Economies around the globe continue to expand. Purchasing manager surveys from IHS Markit and ISM show new orders, hiring and overall activity rising month over month. Unfortunately, prices paid and wages are increasing at some of their fastest rates in decades.
The labor market is a key front in the Vaccines vs Virus war. Jobless Claims (people filing for unemployment benefits) last week hit the lowest level since 1969, indicating that more of the population is back to work. We expected claims to fall as COVID benefit programs expired, and this seems to be occurring.
At the same time, the Job Openings and Labor Turnover Survey (JOLTS) for October showed 11 million job openings! The industries with the most openings are accommodation and food services, nondurable goods manufacturing and educational services. The costs for retaining and attracting new employees will be an additional cost to doing business. Low claims combined with high job openings are a recipe for labor market stress and ultimately higher wages.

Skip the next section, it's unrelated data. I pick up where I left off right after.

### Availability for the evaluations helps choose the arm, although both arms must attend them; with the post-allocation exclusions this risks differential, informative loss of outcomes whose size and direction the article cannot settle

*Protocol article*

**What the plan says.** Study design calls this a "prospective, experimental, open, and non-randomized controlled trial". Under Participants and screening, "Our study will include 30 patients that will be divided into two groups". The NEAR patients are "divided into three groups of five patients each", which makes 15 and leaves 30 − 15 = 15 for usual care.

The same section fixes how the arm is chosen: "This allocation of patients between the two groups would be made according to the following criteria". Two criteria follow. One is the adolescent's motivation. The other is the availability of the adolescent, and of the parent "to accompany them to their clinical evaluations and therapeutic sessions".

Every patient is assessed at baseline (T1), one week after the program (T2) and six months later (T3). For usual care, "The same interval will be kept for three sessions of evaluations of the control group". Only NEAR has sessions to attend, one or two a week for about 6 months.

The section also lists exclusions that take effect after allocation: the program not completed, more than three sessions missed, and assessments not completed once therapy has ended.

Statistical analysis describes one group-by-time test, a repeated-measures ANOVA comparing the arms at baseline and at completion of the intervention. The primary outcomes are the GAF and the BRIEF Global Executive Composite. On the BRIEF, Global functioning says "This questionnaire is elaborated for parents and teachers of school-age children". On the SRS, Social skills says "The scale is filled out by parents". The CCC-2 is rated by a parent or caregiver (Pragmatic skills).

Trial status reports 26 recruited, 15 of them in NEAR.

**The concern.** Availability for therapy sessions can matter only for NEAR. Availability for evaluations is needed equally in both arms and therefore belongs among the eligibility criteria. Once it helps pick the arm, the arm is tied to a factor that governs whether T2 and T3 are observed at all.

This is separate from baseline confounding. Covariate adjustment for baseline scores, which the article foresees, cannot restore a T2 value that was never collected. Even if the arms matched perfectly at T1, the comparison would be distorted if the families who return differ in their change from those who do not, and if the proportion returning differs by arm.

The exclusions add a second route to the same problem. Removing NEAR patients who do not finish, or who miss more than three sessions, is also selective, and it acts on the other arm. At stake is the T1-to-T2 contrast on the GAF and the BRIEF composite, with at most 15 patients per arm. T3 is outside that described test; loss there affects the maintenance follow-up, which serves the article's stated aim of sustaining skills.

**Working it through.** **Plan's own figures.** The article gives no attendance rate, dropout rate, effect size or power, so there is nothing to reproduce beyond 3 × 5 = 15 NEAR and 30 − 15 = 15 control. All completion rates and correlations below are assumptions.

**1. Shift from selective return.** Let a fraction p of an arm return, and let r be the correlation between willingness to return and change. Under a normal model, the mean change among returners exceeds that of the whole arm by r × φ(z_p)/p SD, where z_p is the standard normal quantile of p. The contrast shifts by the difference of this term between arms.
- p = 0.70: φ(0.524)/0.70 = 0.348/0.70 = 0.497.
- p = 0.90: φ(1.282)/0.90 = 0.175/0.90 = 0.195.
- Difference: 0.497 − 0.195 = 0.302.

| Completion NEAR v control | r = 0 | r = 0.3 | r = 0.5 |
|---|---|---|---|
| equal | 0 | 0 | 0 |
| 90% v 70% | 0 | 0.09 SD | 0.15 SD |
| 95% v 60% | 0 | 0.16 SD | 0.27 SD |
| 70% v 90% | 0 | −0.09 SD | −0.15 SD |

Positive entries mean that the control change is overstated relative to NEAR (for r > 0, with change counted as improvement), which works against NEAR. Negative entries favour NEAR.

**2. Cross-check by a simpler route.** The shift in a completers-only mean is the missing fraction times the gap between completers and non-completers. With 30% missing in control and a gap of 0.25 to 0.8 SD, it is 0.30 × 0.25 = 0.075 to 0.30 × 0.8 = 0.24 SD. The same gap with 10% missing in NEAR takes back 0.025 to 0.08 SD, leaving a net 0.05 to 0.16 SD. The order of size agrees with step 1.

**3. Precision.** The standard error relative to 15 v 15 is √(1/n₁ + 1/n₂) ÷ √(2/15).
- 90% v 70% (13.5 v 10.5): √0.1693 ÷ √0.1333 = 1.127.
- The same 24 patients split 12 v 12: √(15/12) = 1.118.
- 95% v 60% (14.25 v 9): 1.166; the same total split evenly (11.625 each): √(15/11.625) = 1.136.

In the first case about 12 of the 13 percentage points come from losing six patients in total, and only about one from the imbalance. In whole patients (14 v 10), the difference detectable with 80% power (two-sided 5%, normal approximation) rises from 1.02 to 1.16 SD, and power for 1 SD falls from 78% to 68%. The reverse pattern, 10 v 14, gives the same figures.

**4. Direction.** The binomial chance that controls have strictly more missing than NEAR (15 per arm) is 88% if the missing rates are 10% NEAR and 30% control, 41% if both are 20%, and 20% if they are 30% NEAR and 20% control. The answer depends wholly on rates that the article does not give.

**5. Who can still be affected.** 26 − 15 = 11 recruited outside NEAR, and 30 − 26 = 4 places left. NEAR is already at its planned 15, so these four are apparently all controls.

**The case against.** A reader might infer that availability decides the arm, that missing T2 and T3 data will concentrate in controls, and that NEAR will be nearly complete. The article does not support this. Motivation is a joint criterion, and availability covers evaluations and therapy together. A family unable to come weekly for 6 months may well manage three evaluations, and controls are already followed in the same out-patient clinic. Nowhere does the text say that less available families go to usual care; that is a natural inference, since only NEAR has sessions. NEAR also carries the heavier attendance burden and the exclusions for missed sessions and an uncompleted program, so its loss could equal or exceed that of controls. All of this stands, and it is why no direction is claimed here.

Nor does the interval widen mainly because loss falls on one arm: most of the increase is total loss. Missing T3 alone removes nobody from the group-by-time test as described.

The Consumer Price Index (CPI) release last Friday was watched with Christmas-morning type expectations. November’s price increases met expectations, hitting a 39-year high of 6.8%. Consumer prices have averaged increases of 5.75% over the last six months.
Monthly numbers continue to be highly influenced by used car prices, up 2.5%, but lower than the 4% print in October. Core goods, which leave out autos and food, rose 0.6%, versus 0.8% in October. Shelter costs rose 0.5% for the month. Shelter consists of apartment rents and an unusual measure of home prices called homeowner’s equivalent rent. Together rents and equivalent rent make up 30% of overall CPI. Housing costs figure into CPI on a six-month lag, so all those roaring house prices you have heard about are just now making their way into the CPI numbers.